Tuesday, October 27, 2009

Douglas Messerli | Transport of Love (a review of Jacques Poulin's Translation Is a Love Affair)

Douglas Messerli
Transport of Love

Jacques Poulin Translation Is a Love Affair, translated from the French by Sheila Fischman (Brooklyn: Archipelago Books, 2009)

Marine, the translator-narrator of Jacques Poulin's 2006 novel, appearing in English as Translation Is a Love Affair, is a young woman living on Île d'Orléans near Quebec City in Canada. In the city itself lives an aging writer, Jack Waterman, whose work Marine is currently translating. The two work seperately, but Waterman regularly visits her on weekends, enjoying the natural setting of herons, deer, foxes, and other wild animals as a sedative for his health.

Despite the disparity of their ages, the two seemingly get along well—they are, afterall, through their names, fluid figures—both living in worlds of their own making, and together they have entered into a sort of friendly relationship that might be described as an innocent love. Throughout this poetic fiction, indeed, the two share their pleasure in fiction and poetry.

In the midst of this domestic ritual, Marine discovers a black cat at her door, threatened by her own pet cat, Chaloupe. She adopts the stray, but not before making a few inquiries at the town adjacent to Vieux-Québec, discovering that a young girl has seen the cat delivered up by a woman in a taxi. A short while later, Marine undoes the cat's collar to which finds a note attached: My name is Famine. I am on the road because my mistress can no longer take care of me...," the remaining words seemingly erased.

When the young translator shares this information with her author friend, he confirms her own feelings, that the message is not only a statement about the cat but, in some subtle way, a cry for help. And at this point in the otherwise realist tale, Poulin begins to spin another fable-like tale, beginning with Marine's attempt to recover the rest of the message, possibly written with lemon juice so that it would fade, by heating it with a match. The scap of paper predictably catches fire, but not before revealing the missing words: "or of herself."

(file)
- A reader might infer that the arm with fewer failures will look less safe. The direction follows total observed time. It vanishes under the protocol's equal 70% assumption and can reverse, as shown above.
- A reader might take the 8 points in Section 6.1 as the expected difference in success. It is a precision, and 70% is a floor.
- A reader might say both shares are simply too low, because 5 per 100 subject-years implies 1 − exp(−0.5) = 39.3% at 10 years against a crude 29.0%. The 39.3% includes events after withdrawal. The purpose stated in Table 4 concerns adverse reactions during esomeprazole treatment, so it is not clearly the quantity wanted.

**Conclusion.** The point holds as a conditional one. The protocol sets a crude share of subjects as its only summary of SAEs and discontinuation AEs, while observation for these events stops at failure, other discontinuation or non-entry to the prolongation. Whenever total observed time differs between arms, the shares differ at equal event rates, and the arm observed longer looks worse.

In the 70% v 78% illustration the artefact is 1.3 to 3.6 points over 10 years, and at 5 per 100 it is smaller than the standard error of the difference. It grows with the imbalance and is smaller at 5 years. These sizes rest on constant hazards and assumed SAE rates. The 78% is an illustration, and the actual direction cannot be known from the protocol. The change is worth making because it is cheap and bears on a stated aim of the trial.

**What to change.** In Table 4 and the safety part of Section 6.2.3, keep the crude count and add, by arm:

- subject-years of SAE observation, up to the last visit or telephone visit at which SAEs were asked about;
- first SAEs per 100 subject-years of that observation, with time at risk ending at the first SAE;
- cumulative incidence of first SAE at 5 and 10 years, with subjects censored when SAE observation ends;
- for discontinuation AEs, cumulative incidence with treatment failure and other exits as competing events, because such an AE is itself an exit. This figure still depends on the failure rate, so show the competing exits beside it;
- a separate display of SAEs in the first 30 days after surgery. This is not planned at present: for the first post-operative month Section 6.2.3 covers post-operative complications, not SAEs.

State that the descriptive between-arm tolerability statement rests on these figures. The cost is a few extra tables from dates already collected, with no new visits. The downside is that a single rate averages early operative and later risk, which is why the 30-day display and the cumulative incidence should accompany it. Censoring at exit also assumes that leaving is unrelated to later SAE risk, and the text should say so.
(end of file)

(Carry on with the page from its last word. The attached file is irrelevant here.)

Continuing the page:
Like a strange mystery tale another plot begins to unfold. Through a local detective, a former police officer, Marine is able to track down the address of the original cat owner, living in a three-story building in the vicinity of Waterman's apartment. The author checks the building out, only to find that it is internally locked. However, again with the help of detective, the couple film the vague figures who occassionally come to the terrace, discovering the inhabits to be an older woman who looks like a witch and a young girl with bandaged hands.

Throughout the telling of this mystery story, the more mundane stories of the translator and author, of the translator's past (including the deaths of her sister and mother), and the couple's literary experiences are interwoven into a somewhat outrageous plot, as the two witness a late-night fight between the girl and witch, ending in an apparent suicide of the older woman and breakdown of the young girl, Limoilou.